When it comes to police interrogations, story tellers need a new script


Do detectives know what they’re doing? It’s a question that should trouble not only the police, lawyers, criminals and others involved in the cops and robbers game – but all of us who read, write or watch crime stories.

In fiction, police investigators are often portrayed as highly skilled at getting to the truth. Once they have a suspect in the interrogation room they use guile, know-how, gut instinct and cunning psychological ploys to make the bad guy break down and talk.

The truth, as I’m sure we all suspected, is somewhat different.

An article in Wired reveals how interrogation techniques have developed over the years – and how they have changed significantly in the UK and Canada, with similar changes about to happen in the USA.

Back in the day, the article explains, interrogation methods lacked subtlety:

Until the mid-1930s, police still widely used the “third degree”—that is, torture—to get suspects to talk. Officers across the country hung suspects out of windows, dunked their heads underwater, and hit them. In 1931 a presidential panel known as the Wickersham Commission called atten­tion to the brutality of the third degree. Then, in 1936, the US Supreme Court effectively outlawed the practice with its ruling in Brown v. Mississippi, a case involving three black men who were beaten and whipped until they confessed.

Interrogation methods were changed, with a specific nonviolent method of questioning suspects introduced in 1962, after a manual of interrogation methods was published by John E. Reid, a former police officer turned polygraphy expert. (The methods it outlined became known as the Reid Technique). In the book, Reid likened the detective to “a hunter stalking his game.”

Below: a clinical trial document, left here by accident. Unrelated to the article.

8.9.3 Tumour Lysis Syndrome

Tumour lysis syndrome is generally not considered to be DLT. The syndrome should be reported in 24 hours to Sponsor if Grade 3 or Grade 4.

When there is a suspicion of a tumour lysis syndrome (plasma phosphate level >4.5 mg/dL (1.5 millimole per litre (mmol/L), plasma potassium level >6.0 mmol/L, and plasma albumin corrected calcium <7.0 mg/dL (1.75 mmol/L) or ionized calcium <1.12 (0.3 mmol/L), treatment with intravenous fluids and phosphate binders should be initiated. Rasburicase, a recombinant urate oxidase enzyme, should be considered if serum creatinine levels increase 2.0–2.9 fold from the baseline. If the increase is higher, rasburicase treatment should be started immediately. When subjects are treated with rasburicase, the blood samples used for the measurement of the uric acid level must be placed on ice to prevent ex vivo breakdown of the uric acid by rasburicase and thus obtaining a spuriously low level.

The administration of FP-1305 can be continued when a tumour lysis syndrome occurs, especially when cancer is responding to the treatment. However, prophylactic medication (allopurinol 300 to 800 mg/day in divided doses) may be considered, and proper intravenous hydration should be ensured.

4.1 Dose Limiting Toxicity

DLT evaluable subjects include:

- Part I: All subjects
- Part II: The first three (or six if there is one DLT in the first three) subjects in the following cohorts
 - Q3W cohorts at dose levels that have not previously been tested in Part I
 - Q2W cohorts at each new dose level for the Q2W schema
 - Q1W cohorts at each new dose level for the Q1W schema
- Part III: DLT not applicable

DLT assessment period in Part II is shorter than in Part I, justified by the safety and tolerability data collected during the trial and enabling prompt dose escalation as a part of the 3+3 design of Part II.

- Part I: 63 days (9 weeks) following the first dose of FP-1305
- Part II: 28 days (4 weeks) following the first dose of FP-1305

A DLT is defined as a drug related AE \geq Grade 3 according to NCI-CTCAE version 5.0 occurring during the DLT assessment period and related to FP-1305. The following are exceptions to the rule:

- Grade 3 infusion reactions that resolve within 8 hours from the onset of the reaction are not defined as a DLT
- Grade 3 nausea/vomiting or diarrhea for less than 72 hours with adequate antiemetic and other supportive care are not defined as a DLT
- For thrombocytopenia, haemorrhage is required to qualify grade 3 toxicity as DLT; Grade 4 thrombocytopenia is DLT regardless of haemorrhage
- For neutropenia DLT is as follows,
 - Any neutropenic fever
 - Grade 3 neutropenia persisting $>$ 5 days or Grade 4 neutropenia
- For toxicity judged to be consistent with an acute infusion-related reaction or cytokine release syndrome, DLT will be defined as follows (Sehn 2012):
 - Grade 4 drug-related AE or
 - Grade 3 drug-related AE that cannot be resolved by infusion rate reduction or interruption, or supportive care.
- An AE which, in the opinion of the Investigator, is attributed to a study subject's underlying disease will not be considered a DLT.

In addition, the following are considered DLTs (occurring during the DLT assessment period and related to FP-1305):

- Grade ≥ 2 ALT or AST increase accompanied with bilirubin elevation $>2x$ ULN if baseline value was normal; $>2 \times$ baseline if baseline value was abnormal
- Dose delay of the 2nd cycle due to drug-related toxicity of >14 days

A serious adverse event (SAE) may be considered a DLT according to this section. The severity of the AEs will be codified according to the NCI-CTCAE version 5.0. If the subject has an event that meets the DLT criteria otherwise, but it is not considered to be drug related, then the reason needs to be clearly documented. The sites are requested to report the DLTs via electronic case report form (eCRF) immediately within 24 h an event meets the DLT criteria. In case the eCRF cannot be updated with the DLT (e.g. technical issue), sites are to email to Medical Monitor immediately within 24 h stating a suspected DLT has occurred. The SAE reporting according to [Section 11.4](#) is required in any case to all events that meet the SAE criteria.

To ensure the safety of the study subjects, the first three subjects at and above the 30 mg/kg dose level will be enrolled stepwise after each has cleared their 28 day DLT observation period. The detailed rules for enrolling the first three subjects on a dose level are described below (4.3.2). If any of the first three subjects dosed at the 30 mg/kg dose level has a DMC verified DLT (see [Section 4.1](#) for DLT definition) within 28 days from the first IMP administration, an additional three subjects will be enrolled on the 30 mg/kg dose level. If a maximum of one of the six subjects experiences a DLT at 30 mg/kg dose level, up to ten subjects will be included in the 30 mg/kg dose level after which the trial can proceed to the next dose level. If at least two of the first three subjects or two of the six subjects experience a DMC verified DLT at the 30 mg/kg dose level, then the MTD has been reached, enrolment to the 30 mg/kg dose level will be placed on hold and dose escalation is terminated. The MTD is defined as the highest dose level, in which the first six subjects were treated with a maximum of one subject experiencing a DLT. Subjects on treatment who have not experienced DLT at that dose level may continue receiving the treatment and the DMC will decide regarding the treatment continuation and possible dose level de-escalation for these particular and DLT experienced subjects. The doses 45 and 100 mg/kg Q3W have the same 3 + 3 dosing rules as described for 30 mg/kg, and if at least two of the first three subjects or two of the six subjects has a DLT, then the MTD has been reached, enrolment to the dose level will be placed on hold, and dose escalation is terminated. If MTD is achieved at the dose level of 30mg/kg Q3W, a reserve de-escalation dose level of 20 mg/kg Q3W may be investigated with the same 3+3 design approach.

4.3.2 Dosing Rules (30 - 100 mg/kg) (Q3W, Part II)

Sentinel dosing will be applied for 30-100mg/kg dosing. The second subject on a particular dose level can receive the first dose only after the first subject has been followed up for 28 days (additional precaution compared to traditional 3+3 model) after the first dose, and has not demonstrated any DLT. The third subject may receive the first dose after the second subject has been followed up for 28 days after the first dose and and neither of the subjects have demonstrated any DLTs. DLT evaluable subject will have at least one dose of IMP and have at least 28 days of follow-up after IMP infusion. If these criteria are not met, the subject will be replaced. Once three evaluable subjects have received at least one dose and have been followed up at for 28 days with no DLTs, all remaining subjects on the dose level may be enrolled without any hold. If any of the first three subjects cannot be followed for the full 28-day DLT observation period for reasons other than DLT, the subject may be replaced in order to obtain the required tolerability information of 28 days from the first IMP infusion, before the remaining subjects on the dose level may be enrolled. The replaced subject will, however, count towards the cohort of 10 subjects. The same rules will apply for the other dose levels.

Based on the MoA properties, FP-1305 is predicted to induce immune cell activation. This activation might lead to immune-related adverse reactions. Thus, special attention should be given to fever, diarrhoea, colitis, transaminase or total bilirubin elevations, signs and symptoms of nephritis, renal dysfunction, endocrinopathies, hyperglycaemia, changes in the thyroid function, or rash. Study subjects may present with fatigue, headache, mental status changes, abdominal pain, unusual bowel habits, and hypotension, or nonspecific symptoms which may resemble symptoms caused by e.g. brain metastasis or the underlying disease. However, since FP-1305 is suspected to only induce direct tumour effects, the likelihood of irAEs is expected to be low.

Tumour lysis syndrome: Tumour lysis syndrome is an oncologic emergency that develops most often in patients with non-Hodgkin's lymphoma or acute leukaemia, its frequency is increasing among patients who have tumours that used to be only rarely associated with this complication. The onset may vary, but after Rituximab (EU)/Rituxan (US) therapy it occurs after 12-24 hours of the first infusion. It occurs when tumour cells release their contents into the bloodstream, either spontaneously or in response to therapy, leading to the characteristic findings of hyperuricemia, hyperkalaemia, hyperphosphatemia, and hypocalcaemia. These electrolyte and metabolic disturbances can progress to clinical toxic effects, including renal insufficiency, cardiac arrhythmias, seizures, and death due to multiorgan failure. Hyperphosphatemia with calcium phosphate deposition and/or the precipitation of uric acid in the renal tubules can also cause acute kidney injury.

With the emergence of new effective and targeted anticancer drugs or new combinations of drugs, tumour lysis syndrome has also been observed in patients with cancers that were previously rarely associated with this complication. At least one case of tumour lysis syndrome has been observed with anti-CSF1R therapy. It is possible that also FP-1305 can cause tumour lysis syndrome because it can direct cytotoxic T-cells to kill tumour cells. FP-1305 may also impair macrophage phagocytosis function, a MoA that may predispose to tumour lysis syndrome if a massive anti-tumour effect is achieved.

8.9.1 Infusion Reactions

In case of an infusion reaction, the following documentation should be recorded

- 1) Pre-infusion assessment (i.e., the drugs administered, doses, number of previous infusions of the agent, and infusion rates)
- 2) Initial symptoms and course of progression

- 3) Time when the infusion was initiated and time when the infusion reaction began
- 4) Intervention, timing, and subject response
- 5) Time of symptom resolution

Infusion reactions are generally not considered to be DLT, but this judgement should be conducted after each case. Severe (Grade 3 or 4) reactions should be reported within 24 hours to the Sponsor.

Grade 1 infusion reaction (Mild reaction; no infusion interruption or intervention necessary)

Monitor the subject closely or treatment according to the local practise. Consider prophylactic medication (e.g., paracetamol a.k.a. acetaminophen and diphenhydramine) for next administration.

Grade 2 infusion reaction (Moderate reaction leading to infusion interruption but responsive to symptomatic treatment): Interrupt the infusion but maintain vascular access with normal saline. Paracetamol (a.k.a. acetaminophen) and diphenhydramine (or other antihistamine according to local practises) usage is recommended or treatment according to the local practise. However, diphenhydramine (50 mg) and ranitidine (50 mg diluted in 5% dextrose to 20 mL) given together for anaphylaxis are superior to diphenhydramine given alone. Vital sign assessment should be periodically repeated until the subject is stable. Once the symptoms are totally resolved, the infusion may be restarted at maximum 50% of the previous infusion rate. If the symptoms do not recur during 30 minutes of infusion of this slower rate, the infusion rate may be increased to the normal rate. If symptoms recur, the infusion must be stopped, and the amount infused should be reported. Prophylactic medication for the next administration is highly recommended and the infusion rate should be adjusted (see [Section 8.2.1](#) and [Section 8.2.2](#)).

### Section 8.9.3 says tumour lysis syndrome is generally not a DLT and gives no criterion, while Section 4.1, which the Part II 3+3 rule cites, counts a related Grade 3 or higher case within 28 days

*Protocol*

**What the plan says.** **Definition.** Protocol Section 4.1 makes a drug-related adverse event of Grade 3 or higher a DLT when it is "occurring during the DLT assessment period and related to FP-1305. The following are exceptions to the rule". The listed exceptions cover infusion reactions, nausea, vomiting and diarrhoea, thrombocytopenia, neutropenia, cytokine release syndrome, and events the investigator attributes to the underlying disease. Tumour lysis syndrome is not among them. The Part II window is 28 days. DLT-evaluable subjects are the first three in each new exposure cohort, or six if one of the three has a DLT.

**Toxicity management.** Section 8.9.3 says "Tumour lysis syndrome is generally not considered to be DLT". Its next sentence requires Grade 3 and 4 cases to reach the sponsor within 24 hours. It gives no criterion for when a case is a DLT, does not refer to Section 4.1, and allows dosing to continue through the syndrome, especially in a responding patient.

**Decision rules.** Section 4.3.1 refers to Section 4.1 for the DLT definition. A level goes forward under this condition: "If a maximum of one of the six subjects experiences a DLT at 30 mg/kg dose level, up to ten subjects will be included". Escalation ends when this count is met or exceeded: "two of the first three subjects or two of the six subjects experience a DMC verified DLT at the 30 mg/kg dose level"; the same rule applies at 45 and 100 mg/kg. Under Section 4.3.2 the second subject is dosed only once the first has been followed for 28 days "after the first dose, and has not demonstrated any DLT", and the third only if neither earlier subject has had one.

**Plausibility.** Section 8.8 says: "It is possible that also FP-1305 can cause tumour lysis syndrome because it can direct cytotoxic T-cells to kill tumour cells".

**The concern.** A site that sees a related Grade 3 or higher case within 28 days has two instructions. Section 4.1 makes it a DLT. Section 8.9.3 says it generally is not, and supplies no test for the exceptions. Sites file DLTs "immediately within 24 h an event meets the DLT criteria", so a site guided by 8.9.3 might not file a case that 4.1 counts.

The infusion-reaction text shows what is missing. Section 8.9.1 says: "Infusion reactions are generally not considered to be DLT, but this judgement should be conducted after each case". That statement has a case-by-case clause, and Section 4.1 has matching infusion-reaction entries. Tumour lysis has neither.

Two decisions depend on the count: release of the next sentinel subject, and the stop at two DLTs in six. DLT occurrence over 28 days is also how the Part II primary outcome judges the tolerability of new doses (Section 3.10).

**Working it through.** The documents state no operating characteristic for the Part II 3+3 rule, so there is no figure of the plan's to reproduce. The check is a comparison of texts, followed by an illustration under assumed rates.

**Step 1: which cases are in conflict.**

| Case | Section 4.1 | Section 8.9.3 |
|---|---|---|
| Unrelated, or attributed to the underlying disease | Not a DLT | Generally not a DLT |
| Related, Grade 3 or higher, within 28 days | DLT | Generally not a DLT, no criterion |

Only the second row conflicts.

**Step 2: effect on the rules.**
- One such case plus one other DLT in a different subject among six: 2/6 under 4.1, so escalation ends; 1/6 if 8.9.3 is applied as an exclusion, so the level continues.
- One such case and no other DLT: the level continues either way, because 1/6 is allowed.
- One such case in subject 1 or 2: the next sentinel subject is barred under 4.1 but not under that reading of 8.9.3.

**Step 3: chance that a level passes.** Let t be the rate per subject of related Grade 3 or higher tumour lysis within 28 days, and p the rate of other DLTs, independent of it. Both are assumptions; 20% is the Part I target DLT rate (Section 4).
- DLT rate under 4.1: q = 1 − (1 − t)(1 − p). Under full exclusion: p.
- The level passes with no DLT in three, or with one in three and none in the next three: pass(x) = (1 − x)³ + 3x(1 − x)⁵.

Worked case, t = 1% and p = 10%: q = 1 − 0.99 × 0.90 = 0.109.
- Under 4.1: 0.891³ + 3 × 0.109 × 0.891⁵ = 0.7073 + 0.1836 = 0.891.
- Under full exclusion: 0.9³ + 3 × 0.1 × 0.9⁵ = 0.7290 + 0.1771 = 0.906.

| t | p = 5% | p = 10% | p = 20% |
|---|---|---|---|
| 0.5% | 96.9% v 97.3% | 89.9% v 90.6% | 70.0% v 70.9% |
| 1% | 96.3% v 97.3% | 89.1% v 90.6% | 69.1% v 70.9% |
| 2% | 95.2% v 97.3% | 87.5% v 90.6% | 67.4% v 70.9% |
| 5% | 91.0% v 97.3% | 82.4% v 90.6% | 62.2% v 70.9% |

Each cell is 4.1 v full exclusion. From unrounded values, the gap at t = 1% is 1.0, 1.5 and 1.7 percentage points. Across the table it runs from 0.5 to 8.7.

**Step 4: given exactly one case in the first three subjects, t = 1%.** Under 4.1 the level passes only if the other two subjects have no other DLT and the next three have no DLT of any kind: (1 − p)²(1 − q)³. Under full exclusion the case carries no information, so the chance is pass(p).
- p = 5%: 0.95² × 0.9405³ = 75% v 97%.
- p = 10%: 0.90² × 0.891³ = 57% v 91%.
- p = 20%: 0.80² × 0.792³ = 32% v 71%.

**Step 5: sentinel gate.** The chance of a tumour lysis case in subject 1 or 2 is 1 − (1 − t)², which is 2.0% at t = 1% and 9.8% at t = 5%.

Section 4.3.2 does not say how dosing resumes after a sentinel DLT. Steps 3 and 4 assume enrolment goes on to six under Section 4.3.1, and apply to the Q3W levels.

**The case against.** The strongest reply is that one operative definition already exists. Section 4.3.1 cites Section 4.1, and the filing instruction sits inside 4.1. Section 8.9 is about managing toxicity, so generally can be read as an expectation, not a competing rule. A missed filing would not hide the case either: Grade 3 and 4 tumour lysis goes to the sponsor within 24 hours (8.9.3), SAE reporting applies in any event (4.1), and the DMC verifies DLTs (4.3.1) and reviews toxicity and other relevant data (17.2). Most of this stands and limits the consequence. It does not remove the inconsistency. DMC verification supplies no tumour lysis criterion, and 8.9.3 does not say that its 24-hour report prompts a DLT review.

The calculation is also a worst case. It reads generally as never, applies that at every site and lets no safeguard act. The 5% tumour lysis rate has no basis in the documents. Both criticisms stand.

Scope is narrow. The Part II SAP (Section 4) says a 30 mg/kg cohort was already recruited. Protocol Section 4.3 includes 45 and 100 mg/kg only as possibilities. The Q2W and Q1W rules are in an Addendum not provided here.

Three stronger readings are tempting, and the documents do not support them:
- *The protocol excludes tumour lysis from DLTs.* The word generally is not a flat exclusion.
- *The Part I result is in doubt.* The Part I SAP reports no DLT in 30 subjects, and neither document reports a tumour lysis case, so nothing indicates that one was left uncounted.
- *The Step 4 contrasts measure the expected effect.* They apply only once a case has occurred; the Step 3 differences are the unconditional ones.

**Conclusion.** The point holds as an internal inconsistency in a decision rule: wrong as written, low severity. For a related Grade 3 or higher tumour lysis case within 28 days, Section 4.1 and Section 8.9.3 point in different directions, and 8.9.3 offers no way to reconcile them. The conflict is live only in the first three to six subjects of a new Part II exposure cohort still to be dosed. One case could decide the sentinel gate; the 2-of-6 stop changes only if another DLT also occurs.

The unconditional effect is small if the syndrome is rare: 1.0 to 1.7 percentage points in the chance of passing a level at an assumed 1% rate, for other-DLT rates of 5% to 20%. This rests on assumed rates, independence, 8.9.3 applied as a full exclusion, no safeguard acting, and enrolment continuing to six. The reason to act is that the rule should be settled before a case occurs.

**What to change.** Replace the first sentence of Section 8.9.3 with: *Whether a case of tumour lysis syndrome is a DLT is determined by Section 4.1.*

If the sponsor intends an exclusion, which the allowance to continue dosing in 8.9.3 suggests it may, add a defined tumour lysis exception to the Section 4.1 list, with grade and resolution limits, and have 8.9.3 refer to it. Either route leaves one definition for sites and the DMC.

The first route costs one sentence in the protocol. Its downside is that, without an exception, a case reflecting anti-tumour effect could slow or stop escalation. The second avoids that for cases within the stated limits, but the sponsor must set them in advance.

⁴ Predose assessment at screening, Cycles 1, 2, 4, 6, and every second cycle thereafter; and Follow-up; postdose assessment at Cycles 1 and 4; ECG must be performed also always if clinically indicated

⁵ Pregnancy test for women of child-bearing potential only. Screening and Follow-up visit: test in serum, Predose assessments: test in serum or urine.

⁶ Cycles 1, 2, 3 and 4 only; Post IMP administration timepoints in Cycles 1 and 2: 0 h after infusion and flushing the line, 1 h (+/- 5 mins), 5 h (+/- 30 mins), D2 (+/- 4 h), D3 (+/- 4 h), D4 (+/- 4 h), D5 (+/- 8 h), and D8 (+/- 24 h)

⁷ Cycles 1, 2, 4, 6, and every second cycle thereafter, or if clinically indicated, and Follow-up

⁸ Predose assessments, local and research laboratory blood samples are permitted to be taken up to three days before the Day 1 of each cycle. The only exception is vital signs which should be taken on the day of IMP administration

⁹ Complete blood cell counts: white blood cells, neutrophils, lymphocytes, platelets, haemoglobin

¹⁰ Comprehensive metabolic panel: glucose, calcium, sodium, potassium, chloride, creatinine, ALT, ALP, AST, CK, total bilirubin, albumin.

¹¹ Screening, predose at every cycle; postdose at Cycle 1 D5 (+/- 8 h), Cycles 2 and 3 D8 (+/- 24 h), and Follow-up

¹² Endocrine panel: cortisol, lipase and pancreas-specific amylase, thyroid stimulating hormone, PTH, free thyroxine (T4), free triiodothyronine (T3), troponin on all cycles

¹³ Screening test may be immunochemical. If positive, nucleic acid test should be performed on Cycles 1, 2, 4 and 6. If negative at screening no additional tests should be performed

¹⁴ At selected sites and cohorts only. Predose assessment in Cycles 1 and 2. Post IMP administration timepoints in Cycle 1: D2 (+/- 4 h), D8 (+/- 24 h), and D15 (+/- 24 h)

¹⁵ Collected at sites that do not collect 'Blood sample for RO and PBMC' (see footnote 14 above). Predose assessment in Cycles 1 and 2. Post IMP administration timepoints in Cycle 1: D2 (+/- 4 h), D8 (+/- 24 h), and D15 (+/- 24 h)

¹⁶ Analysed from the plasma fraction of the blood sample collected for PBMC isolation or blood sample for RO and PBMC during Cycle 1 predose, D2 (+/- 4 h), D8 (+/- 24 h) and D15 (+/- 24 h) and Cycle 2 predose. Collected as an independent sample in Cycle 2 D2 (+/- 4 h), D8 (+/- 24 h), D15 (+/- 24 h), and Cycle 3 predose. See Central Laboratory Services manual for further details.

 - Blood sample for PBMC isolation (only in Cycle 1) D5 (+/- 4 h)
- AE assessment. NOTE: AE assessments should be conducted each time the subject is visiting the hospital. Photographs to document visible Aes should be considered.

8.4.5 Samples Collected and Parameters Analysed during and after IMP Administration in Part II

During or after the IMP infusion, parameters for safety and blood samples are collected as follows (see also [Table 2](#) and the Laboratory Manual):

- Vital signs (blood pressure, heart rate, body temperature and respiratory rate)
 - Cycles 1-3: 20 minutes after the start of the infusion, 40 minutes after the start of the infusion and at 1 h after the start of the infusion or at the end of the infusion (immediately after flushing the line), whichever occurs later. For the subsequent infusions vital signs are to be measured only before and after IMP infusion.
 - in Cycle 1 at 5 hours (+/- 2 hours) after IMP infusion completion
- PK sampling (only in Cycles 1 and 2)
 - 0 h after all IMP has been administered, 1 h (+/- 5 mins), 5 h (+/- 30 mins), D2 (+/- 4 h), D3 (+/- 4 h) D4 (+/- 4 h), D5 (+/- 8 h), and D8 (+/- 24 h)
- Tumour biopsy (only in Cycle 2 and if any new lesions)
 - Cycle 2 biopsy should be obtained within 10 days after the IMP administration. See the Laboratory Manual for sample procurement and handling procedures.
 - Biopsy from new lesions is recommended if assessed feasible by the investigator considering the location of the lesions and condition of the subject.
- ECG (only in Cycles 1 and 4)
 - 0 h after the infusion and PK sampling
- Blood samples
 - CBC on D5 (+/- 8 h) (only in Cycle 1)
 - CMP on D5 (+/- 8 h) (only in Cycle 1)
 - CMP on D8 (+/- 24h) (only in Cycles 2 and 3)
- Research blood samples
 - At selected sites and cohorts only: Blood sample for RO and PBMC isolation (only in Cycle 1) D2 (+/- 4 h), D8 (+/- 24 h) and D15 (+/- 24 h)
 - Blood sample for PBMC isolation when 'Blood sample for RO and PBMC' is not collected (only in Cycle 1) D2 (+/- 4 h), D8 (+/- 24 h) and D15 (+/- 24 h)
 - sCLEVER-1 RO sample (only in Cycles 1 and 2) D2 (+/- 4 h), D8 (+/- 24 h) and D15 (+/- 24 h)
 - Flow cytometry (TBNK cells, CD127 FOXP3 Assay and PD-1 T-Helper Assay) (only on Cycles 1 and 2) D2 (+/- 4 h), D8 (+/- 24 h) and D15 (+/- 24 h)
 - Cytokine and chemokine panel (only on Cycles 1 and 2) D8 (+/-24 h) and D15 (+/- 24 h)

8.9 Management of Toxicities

The manual gave rise to a new archetype: the silver-tongued interrogator—someone who, through intimidation and seduction, can get anyone to admit to anything.

It turns out, however, that most police, even detectives, are not so highly skilled. In fact, they are barely trained:

“You would think that at a large organization like the LAPD, a large emphasis would be put on developing interrogation skills for their detectives,” says Tim Marcia, reflecting on his own haphazard indoctrination into modern interrogation technique. “To be quite honest, we go to an 80-hour detective school, and probably about four hours is devoted to interrogation.”

While styles fluctuated somewhat, the basic outline of the Reid technique remained intact. And the most consistent thing over the years? No matter what detectives did with a suspect in the interro­gation room, they were convinced they were doing it right….

The trouble with modern interrogation technique, as Marcia would learn, is that, despite its scientific pose, it has almost no science to back it up.

Ouch. Detectives across the USA – and doubtless much of the world – were using dodgy theories that were untested and wouldn’t pass muster in a noir spoof where the detectives are supposed to be clueless idiots.